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Blade Runner$
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Sean Redmond

Print publication date: 2016

Print ISBN-13: 9781911325093

Published to Liverpool Scholarship Online: February 2021

DOI: 10.3828/liverpool/9781911325093.001.0001

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PRINTED FROM LIVERPOOL SCHOLARSHIP ONLINE (www.liverpool.universitypressscholarship.com). (c) Copyright Liverpool University Press, 2021. All Rights Reserved. An individual user may print out a PDF of a single chapter of a monograph in LSO for personal use.date: 08 December 2021

Genre

Genre

Chapter:
(p.13) 1. Genre
Source:
(p.3) Constellations Blade Runner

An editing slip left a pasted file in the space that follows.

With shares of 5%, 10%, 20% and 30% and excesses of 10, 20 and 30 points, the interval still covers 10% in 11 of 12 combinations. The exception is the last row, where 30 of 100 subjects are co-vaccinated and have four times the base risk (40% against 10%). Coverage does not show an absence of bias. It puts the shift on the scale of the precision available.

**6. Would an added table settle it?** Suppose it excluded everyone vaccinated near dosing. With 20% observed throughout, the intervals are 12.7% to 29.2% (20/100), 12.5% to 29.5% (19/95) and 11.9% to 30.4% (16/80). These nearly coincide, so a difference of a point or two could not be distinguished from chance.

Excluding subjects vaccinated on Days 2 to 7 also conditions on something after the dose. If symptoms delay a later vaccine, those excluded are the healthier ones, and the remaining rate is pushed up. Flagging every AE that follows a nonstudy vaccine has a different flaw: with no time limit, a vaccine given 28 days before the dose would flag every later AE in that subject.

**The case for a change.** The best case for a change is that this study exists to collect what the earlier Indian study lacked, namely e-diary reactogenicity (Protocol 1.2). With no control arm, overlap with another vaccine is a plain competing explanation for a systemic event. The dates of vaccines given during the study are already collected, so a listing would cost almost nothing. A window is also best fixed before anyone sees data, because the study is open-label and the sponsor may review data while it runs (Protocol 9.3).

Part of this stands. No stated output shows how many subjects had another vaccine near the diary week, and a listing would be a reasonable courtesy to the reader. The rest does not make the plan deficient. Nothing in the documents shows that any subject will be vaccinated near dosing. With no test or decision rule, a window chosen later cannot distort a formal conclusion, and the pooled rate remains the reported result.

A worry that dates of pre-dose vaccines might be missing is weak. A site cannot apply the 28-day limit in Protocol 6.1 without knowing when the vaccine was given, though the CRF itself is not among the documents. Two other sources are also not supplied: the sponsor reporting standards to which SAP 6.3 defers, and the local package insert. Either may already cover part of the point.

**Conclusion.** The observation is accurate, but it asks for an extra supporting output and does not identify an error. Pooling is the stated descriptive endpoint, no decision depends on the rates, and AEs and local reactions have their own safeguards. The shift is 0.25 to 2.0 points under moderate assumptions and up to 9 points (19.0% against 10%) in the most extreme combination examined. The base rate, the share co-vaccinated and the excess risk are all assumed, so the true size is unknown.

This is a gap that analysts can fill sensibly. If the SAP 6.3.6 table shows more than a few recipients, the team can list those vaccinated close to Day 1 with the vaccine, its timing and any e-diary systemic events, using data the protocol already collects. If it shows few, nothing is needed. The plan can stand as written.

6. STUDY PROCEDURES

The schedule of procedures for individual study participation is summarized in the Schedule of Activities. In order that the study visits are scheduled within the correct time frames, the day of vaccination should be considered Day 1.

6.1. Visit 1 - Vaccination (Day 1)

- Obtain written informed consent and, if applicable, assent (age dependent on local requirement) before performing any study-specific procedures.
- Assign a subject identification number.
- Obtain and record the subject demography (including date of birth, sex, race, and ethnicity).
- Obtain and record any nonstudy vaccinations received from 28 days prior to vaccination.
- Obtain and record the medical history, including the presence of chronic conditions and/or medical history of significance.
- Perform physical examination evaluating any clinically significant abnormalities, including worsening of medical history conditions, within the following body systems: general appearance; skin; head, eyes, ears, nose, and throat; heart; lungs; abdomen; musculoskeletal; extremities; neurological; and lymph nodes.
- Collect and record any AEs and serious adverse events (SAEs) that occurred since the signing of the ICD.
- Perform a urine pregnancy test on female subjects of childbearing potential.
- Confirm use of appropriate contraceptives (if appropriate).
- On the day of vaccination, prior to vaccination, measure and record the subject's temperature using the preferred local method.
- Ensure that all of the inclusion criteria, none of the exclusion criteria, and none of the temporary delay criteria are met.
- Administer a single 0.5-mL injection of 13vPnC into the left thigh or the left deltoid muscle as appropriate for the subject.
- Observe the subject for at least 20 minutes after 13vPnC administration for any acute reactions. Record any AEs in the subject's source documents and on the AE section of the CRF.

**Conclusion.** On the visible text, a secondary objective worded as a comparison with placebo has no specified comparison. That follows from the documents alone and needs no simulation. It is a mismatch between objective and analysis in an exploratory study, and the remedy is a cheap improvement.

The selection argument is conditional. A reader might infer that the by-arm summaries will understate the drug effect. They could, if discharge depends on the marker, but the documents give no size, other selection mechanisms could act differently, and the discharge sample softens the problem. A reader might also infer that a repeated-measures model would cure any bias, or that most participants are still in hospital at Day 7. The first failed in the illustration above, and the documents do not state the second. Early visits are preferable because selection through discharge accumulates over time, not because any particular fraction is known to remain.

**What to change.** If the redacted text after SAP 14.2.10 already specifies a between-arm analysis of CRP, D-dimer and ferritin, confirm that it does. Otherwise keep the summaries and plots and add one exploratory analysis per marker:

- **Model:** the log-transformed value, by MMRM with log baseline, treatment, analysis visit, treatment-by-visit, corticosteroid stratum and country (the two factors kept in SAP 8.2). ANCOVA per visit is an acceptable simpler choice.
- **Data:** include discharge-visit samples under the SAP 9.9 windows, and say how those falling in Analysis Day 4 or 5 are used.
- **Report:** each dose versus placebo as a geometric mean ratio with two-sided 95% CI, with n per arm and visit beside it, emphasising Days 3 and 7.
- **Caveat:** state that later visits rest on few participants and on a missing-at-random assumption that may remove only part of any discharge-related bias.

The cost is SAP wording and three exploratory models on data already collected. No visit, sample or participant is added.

Author(s):

Sean Redmond

Publisher:
Liverpool University Press
DOI:10.3828/liverpool/9781911325093.003.0002

This chapter reviews the terms of the themes, iconographies and mode of address of Ridley Scott's Blade Runner that made it fall within the science-fiction genre. It describes Blade Runner as a dystopian, iconic and visually spectacular film that is argued to be an exemplary case study for what constitutes a science-fiction film. It also explains how Blade Runner offers a despairing view of the future, showing high, low and expansive shots of the Gothic, patchwork city as it belches flames, chokes on its own smog, and produces the discernible sense of an omnipresent decay. The chapter discusses Blade Runner's theme on disintegration, in which earth is so over-populated and polluted that people in the film are encouraged to move to off-world colonies. It investigates the 'aesthetic of decay' of Blade Runner that is compounded by the encroachment of technology and techno-science into all areas of social life.

Keywords:   Ridley Scott, Blade Runner, science fiction genre, Gothic, patchwork city, technology, techno-science

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